Monday, January 30, 2012

Pressure of final year

Read the second blog instalment from Lizz @CityGirlDiaries, our G.R.A.D. reaching for her dreams, and learn how she re-focused her approach to graduate job hunting whilst in her final year. 

Ever had to battle with the crowd of noises in your head all at once? All these voices seem to get louder the closer you get to graduation; as you are about to face the big bad world of bills, rents and student loan repayments, (well the idea of repayments anyway).

This was the way I felt when I was in my final year and at this point I had received more rejection letters than I would like to think (my nostalgia only gets me up to rejection letter 50), and they kept coming with each click of the submit button. As if the prospects of revising for upcoming exams weren’t bad enough, I also had to submit an endless list of coursework and on-top of that put together a mind-blowing presentation on Financial Management.

The icing on the cake is that you are in the same graduate boxing ring with hundreds of other graduates and post-graduates applying for the same job/position, trying to meet deadlines and catching those early applications and at the same time proving you are worth taking the risk on. All of the pressures combined makes for a battle ground of thoughts, choices and many ‘I don’t cares’.

It was at this point I decided to throw the net wide open and change my preferred career choice and, needless to say, it was a long way different from just ‘Accounting, Finance and Banking. I expanded my career net to Media, Advertising, Fashion Buyer and Journalism.

At this point, proving that I could do any of this would boost my ego and made me feel good. I needed a job after graduating and it didn’t matter where or what sector/industry. That was my only objective. However this became a set-back to me getting any job as there was a real lack of focus which prevented me from being successful in any application (harder when desperation sets in).

My point of desperation: calling every other day to ask – ‘Your mail said you would get back to me on Monday, it is now Wednesday’. ‘I called on Wednesday, you told me to call back in the next few days, I wanted to know how far my application has gone’ (it was Friday). Desperation does not look good on a graduate.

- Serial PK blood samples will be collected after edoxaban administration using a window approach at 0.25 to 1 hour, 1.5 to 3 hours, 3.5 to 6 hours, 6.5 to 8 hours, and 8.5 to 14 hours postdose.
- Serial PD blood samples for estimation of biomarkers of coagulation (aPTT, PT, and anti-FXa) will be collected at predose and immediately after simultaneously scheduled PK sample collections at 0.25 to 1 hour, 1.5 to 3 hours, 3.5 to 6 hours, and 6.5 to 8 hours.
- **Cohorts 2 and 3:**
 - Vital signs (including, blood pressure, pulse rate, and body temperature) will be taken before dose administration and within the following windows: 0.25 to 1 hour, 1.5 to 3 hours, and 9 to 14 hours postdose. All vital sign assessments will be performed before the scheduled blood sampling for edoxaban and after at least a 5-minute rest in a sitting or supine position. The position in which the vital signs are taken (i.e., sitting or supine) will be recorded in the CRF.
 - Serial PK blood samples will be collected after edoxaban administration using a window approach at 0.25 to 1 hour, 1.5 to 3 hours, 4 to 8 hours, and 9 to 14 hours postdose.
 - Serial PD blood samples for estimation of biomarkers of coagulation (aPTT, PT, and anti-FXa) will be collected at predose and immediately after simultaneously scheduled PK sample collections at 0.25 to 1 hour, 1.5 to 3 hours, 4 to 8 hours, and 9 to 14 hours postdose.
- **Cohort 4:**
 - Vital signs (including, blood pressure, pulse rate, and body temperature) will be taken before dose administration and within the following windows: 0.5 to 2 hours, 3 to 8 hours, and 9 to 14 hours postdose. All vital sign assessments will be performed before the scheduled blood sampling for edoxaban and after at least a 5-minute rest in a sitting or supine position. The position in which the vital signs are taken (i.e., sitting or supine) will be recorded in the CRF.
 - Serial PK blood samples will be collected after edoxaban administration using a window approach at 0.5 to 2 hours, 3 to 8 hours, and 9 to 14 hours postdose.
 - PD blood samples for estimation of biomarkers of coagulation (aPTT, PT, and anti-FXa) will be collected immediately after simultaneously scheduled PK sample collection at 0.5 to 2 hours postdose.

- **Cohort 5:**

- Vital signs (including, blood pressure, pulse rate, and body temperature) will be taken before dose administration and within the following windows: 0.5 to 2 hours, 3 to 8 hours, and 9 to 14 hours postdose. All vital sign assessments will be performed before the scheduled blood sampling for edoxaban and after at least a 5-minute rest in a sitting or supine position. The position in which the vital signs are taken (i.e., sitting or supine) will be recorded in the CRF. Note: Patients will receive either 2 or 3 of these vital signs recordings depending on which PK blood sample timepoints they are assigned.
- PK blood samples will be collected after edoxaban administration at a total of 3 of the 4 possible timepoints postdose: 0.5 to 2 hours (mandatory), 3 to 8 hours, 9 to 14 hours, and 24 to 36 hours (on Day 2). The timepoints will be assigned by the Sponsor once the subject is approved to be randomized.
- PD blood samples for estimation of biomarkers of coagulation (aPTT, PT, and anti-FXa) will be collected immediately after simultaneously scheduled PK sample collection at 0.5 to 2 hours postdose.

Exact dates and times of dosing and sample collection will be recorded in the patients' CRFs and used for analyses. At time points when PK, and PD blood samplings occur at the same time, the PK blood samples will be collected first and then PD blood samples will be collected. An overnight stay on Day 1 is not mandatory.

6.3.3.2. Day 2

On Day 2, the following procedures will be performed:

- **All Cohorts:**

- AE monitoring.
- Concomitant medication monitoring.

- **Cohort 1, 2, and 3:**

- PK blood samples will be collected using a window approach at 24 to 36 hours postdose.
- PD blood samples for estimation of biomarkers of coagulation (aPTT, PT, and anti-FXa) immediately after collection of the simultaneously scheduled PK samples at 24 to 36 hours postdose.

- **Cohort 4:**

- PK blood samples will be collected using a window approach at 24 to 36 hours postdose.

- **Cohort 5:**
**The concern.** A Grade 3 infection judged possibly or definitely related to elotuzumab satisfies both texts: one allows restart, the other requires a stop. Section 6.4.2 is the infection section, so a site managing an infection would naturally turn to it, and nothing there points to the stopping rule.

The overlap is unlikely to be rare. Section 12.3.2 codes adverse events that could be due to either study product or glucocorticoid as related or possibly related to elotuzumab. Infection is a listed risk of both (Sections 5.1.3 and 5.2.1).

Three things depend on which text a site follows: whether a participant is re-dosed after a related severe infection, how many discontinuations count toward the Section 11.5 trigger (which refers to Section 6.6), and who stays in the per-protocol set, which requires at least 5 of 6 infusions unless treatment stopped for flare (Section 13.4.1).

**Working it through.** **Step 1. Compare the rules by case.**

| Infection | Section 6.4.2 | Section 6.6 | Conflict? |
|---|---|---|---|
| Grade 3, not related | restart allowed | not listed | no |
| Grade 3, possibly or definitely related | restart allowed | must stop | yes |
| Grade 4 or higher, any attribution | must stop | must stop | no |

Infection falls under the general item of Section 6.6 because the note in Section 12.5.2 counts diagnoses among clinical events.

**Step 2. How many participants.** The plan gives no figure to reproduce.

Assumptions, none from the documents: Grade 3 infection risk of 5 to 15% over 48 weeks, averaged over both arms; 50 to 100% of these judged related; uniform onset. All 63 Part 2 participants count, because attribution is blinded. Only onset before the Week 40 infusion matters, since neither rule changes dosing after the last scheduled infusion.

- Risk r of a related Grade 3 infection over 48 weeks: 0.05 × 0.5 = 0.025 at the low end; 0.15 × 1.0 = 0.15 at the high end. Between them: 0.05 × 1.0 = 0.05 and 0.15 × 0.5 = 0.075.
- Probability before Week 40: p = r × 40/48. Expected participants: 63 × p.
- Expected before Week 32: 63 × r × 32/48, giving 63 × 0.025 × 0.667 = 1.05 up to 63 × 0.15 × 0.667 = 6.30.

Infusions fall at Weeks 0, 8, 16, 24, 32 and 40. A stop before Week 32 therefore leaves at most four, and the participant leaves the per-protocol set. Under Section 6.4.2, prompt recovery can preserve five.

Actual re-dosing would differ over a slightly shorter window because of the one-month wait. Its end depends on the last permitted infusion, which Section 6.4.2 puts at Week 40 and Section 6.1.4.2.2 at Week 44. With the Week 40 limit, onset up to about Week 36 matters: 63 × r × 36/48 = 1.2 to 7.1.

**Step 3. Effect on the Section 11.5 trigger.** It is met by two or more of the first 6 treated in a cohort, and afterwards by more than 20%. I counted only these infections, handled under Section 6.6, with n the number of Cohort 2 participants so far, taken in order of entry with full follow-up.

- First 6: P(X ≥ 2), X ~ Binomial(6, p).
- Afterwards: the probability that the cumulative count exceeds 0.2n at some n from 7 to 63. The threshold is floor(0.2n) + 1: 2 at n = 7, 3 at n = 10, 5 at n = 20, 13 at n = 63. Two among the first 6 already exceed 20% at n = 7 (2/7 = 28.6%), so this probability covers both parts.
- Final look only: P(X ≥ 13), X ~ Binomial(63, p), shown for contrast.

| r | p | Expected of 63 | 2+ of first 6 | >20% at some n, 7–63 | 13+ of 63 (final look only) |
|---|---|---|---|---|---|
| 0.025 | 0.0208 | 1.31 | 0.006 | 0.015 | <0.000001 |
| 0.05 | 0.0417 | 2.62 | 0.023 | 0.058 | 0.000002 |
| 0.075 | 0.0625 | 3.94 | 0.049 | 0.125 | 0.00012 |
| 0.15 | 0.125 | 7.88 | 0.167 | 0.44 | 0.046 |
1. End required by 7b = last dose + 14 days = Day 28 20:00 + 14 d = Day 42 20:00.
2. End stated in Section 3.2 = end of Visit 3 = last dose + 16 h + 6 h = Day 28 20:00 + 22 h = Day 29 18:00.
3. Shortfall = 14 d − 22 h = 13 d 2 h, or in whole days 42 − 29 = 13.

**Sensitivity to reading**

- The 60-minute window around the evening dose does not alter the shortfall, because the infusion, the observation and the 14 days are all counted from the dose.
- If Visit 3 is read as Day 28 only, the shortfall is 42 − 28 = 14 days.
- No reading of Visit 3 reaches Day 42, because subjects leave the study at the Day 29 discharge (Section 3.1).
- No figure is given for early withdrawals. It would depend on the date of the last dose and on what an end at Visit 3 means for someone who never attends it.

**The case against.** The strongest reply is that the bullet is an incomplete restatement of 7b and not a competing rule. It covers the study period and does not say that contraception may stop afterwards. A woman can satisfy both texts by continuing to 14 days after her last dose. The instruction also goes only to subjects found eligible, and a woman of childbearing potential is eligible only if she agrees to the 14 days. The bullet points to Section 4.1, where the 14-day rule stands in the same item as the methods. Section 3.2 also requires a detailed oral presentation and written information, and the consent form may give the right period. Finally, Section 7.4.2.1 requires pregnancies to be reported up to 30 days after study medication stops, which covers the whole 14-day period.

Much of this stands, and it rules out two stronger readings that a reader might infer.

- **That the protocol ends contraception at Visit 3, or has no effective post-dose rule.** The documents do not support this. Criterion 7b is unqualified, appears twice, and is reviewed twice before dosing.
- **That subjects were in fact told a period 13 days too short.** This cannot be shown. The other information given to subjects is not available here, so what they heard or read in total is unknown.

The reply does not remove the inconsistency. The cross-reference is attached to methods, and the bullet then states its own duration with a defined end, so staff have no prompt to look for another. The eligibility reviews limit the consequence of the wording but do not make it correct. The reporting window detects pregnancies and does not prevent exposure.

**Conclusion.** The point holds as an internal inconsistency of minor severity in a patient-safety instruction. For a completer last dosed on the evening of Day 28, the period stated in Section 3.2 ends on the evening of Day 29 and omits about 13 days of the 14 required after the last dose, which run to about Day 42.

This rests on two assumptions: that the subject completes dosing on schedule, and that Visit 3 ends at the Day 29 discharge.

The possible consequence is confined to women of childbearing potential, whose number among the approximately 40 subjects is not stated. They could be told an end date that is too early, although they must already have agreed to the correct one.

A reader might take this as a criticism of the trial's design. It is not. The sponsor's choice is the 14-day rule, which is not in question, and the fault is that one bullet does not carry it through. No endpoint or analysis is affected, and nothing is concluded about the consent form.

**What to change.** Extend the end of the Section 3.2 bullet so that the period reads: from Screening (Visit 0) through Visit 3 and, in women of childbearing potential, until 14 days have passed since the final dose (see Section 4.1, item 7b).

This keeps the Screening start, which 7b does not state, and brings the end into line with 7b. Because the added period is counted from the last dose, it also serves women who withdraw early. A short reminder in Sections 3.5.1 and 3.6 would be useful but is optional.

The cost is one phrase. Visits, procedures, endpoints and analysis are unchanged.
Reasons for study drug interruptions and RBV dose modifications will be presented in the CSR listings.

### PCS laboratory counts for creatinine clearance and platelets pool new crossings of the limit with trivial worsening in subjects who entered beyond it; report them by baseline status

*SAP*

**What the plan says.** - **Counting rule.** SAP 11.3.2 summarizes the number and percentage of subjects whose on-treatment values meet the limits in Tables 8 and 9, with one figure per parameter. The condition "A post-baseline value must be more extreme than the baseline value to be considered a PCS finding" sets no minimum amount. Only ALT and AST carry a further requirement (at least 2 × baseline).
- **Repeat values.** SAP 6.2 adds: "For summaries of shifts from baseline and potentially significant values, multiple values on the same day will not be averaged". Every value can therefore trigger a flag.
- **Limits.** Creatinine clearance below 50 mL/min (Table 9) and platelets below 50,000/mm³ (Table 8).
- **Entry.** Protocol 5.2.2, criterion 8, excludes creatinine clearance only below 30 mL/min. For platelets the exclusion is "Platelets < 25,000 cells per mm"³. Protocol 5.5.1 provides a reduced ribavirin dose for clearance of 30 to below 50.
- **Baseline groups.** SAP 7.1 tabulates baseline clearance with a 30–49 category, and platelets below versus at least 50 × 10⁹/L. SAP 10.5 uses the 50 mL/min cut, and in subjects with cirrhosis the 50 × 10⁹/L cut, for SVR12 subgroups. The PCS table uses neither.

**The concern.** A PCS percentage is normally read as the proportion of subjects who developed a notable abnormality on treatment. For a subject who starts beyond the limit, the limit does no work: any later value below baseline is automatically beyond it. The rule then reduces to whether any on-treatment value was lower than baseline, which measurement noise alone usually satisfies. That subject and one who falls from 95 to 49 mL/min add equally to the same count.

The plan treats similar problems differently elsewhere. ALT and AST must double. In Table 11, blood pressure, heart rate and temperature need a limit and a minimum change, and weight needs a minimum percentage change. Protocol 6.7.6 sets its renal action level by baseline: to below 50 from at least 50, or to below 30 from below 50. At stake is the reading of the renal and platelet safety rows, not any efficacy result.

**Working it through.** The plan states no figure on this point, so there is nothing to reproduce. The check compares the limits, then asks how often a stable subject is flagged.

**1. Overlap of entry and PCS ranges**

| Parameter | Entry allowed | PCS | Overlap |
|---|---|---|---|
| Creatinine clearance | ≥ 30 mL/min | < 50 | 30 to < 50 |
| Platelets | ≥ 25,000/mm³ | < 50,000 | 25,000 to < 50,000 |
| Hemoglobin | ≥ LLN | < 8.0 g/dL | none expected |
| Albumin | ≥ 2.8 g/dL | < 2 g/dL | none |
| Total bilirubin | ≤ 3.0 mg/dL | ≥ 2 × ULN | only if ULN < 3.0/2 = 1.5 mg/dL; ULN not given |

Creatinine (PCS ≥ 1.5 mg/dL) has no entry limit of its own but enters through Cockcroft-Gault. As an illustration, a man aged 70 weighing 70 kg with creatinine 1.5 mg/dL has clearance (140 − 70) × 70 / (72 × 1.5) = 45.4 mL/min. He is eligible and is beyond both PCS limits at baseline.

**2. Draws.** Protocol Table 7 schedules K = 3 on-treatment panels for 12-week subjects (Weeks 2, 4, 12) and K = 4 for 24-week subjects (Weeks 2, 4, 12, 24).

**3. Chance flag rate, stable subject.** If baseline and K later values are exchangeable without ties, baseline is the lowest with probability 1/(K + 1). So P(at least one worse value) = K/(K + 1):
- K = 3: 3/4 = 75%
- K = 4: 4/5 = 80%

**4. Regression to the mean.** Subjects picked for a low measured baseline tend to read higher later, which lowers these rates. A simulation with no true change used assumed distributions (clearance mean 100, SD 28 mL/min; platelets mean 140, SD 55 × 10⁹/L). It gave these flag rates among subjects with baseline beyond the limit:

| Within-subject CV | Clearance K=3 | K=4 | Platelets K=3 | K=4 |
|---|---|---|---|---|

It took a mentor, refined focus and learning my lesson in order to realise where I was going wrong, and what needed to change.

A couple of weeks into second semester, I was lucky to get a mentor via my careers office. He asked me tough questions about what I really wanted to do. After telling him my above career net he said my true passion came out most when I talked about ‘Finance and Banking’. I gave him the application letter and CV I sent out to my careers advisors and when I revealed the phone calls I made, I realised how crazy I truly was.

My mentor was able to give me a mock interview, look through my CV. He kindly told me to rephrase but strongly advises me to remove – in my hobbies section; “I like to go for walks at night in the city” and my love of “ice-cream”. Also looked through my cover letter and showed me how a simple change of words can make a big difference.

Not everyone has a mentor at easy reach, but careers advisors can help you with refining your focus. They can steer you in the right direction and also help with checking your CV or cover letter. You can never have them checked too many times.

Whilst refining my focus I also considered the option of a Gap Year and the pros and cons of taking one.

Pros – a great experience and I have always wanted to travel & looks great on my CV.
Cons – needs money!

Amid the pressure leave your options open to new possibilities you haven’t considered. Don’t worry too much; cosmos and fate are not against you! Self-pressure and worry can cloud your thoughts and focus. A clearer mind breeds refinement and focus.

Before I completed my final exams, I got an internship, and before the end of that I received a Chinese Government Scholarship to learn Mandarin.

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